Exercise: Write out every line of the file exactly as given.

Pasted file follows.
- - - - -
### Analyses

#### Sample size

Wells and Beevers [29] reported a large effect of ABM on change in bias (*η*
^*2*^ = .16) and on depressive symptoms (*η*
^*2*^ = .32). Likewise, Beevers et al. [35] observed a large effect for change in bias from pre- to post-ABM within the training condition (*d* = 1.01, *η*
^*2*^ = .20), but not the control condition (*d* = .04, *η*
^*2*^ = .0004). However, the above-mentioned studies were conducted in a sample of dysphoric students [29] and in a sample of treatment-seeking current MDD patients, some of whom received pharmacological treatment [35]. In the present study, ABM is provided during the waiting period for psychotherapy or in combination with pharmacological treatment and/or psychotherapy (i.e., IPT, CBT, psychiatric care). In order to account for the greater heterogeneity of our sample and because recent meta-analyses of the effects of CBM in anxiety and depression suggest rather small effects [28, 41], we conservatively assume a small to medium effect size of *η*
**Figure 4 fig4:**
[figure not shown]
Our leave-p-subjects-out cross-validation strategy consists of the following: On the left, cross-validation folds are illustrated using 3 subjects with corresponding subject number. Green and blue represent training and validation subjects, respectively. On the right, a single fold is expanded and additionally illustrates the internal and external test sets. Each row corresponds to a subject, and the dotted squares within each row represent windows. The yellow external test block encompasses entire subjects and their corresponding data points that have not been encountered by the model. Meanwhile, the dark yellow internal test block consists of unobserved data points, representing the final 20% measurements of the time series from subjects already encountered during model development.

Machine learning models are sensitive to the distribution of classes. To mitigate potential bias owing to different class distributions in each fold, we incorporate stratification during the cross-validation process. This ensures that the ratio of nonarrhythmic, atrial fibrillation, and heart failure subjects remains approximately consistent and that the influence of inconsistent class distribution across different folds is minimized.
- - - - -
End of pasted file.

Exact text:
### Analyses

#### Sample size

Wells and Beevers [29] reported a large effect of ABM on change in bias (*η*
^*2*^ = .16) and on depressive symptoms (*η*
^*2*^ = .32). Likewise, Beevers et al. [35] observed a large effect for change in bias from pre- to post-ABM within the training condition (*d* = 1.01, *η*
^*2*^ = .20), but not the control condition (*d* = .04, *η*
^*2*^ = .0004). However, the above-mentioned studies were conducted in a sample of dysphoric students [29] and in a sample of treatment-seeking current MDD patients, some of whom received pharmacological treatment [35]. In the present study, ABM is provided during the waiting period for psychotherapy or in combination with pharmacological treatment and/or psychotherapy (i.e., IPT, CBT, psychiatric care). In order to account for the greater heterogeneity of our sample and because recent meta-analyses of the effects of CBM in anxiety and depression suggest rather small effects [28, 41], we conservatively assume a small to medium effect size of *η*
**Figure 4 fig4:**
[figure not shown]
Our leave-p-subjects-out cross-validation strategy consists of the following: On the left, cross-validation folds are illustrated using 3 subjects with corresponding subject number. Green and blue represent training and validation subjects, respectively. On the right, a single fold is expanded and additionally illustrates the internal and external test sets. Each row corresponds to a subject, and the dotted squares within each row represent windows. The yellow external test block encompasses entire subjects and their corresponding data points that have not been encountered by the model. Meanwhile, the dark yellow internal test block consists of unobserved data points, representing the final 20% measurements of the time series from subjects already encountered during model development.

Machine learning models are sensitive to the distribution of classes. To mitigate potential bias owing to different class distributions in each fold, we incorporate stratification during the cross-validation process. This ensures that the ratio of nonarrhythmic, atrial fibrillation, and heart failure subjects remains approximately consistent and that the influence of inconsistent class distribution across different folds is minimized.